Every four years it's the same in Iowa. Stand in the court square of any small town and throw a tennis ball into the air. It will bounce off the skull of a journalist or anchor person. Iowa's privileged position as the first state to hold a nominating event is relatively recent (as are nominating events, if you mean by that primary elections and caucuses). Sooner or later we'll adopt a more rational calendar for the presidential election year, but for now Iowa gets its moment in the pale sun.
The MSM loves the Iowa caucus. It's a small state with cheap hotels that might determine the next occupant of a very expensive 1600 Pennsylvania Avenue address. That is a very big might, but also a very potent one. The 2008 Iowa caucus was the moment that Barack Obama emerged as a real alternative to Hillary Clinton on his way to the White House and Mike Huckabee emerged as a possible alternative to John McCain on his way to a talk show gig.
This year the MSM has gone off the rails about Iowa. Tune the TV to any cable news show and toss a tennis ball at the screen. You'll hit poll numbers for Rick Santorum. The designated non-Romney has been the story for months. Rick Perry, Herman Cain, and Newt Gingrich all got to try on their uniforms only to be put back on the bench. Just right now Rick Santorum and Ron Paul are hoping to be the neo-Huckabees.
This is nonsense. If Mitt Romney wins or comes in a close second in Iowa, he is well on his way to a dance on the floor of the Republican National Convention. Yesterday I drove along I-29 through the Western edge of Iowa and I noticed a tiny Ron Paul sign in the grass at the edge of every underpass. Clever, but unconvincing. Ron Paul has no chance of being the nominee. Santorum has less of a chance. Gingrich is falling faster than pork bellies.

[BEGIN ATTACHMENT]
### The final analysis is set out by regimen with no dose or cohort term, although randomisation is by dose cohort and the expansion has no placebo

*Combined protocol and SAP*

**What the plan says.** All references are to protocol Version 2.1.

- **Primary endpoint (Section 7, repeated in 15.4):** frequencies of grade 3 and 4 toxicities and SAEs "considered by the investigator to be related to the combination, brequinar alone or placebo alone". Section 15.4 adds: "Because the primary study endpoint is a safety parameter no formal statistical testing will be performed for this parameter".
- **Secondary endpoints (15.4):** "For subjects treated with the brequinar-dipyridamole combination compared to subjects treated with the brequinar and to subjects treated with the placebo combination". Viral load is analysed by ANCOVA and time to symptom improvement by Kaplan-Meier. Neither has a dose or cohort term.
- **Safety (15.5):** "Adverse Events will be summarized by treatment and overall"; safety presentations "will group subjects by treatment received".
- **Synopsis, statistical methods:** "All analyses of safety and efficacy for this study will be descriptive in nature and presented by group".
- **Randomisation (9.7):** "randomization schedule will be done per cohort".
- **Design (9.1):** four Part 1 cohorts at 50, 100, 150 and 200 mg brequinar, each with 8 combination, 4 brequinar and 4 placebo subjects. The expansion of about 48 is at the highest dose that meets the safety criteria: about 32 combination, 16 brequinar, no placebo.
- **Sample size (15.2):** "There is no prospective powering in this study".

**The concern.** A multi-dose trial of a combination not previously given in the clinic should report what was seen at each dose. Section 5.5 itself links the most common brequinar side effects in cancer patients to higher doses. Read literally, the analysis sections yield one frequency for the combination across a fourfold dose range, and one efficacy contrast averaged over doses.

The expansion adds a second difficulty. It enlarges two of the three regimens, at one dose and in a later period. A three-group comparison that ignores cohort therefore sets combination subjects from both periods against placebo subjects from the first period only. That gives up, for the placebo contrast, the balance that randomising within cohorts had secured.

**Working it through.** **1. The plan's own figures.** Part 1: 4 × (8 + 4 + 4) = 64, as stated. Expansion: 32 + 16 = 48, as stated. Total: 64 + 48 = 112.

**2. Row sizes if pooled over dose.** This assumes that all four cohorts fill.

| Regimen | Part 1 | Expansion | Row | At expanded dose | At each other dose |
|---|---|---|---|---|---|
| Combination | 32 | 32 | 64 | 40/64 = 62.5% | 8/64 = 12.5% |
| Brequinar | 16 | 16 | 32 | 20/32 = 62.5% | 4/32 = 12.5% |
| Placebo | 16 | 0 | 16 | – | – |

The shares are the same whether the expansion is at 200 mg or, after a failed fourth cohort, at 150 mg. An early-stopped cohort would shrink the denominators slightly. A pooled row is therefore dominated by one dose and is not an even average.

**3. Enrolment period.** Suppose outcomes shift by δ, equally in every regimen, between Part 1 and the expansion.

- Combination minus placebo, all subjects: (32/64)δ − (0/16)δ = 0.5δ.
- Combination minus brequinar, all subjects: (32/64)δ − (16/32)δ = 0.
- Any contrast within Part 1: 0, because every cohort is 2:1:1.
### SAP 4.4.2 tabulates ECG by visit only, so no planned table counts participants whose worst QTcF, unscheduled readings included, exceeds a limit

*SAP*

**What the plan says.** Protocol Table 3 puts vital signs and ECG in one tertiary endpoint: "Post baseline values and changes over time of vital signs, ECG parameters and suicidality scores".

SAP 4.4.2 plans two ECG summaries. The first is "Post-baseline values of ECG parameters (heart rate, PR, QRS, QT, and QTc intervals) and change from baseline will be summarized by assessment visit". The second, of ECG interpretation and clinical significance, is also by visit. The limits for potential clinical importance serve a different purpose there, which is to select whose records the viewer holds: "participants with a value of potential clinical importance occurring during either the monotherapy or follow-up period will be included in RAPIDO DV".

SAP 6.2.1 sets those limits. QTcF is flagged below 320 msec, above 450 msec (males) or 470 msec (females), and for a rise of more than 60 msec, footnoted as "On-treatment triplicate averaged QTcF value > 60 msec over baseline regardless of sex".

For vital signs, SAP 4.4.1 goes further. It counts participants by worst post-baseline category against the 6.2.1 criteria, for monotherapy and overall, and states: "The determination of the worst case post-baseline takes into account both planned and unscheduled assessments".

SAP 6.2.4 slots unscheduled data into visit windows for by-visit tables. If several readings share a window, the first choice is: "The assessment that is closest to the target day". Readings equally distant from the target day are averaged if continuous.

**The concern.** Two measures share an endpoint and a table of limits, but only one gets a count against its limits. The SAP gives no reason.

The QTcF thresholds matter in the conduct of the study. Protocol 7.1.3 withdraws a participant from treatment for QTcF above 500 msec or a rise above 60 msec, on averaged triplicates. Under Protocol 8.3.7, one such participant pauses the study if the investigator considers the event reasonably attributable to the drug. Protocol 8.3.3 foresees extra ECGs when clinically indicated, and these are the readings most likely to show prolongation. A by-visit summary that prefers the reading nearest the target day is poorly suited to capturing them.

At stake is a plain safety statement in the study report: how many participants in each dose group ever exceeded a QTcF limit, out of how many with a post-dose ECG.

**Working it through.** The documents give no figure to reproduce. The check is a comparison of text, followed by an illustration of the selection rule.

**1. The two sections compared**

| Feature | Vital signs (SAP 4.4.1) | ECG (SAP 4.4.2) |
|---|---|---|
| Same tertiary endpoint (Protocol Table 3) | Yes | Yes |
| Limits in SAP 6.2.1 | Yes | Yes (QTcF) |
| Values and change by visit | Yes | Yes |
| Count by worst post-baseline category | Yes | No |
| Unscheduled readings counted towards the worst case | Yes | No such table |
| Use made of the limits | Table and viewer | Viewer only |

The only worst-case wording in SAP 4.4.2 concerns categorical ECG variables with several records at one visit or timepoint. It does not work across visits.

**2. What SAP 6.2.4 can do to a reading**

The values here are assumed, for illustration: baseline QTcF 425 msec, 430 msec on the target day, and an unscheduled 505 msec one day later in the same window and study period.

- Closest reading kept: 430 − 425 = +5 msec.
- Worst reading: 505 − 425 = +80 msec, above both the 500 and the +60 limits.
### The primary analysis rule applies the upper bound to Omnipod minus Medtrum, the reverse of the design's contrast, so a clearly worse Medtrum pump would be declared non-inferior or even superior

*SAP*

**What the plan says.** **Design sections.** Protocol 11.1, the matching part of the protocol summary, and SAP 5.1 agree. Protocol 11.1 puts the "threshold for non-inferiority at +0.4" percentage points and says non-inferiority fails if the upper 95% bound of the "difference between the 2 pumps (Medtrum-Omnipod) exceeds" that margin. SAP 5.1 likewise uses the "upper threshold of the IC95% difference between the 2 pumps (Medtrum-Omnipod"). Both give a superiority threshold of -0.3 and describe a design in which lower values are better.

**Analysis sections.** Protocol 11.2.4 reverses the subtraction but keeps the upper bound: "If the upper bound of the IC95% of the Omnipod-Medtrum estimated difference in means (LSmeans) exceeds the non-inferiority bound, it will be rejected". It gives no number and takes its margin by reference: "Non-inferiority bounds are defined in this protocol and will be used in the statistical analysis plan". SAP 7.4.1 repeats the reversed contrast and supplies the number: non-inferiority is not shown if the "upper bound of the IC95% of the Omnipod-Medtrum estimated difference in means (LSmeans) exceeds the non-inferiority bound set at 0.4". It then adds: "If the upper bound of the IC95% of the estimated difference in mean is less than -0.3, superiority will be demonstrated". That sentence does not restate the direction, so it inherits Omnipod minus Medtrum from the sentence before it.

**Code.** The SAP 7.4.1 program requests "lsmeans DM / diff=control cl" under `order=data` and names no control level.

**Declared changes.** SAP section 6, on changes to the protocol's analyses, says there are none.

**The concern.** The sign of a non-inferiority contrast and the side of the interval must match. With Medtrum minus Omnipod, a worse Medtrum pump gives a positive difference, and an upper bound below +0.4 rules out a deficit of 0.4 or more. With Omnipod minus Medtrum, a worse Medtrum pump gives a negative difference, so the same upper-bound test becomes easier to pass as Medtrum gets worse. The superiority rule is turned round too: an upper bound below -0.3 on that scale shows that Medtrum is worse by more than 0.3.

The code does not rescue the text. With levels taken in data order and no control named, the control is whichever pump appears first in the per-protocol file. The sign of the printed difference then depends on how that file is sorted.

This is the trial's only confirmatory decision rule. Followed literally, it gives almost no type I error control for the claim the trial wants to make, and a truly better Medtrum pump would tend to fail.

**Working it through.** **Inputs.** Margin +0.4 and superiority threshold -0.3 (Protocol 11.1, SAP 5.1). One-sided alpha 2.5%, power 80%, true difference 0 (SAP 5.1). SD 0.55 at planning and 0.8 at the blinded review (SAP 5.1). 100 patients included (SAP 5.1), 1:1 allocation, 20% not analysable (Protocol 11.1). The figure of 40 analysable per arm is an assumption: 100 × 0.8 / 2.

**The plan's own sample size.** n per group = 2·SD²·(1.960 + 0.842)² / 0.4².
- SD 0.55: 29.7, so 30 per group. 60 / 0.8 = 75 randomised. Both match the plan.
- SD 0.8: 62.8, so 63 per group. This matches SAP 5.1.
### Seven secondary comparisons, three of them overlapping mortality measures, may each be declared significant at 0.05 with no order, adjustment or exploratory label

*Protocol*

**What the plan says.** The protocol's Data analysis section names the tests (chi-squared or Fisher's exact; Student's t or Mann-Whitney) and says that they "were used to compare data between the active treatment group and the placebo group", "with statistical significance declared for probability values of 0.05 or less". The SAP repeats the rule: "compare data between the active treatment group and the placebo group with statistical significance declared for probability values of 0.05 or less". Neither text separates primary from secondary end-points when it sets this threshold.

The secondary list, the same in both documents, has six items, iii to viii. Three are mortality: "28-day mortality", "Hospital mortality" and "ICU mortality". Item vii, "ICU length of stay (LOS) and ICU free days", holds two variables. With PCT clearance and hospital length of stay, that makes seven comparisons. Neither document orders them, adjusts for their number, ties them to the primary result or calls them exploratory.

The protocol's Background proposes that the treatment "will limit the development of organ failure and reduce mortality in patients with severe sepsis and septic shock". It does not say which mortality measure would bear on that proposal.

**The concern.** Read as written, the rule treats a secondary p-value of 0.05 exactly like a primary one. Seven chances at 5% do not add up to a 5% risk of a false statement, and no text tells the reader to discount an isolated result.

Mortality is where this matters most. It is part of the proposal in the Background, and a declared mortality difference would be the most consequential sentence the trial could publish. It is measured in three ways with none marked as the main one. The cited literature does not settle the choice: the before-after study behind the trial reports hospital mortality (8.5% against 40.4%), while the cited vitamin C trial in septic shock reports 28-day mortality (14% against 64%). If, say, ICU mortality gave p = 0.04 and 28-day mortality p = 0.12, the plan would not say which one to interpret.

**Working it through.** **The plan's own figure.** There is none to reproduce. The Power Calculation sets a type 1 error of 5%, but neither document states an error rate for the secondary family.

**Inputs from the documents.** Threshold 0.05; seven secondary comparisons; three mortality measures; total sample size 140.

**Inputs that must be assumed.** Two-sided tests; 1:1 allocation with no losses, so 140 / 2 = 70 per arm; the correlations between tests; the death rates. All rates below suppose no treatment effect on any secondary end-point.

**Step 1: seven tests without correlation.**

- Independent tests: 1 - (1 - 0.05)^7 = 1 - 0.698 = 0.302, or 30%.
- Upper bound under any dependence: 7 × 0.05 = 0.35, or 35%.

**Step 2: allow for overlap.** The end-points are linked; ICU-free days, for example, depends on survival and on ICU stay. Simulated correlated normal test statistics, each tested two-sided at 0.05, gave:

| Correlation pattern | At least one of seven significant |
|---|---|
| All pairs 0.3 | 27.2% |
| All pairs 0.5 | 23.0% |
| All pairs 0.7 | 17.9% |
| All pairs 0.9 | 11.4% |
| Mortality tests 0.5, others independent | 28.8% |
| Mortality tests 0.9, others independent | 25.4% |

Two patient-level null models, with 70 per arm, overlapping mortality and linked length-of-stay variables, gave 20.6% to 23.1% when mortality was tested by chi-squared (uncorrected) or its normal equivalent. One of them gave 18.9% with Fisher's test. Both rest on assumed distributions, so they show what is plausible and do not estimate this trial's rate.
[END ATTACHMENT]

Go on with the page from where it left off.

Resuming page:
Mitt Romney is going to be the Republican candidate in the 2012 presidential election. Republicans have a habit of nominating the next guy in line, and he's that guy. He also did what none of the other hopefuls did: he spent the last four years preparing for the next one. No Republican who might have given him a run for his money was willing to lay his money down.
If I am right, the next eight months are likely to be unusually boring for a presidential year, which is good for Mitt. Most Republicans will never love Mitt, but they will fall in line behind him. Things will only get interesting after the conventions. It may turn on the public perceptions of the economy next summer.
Meanwhile, I can't help noticing that President Obama's surge in the polls seems to have subsided, short of ever being more popular than not. Next year's campaign may be a race to the bottom.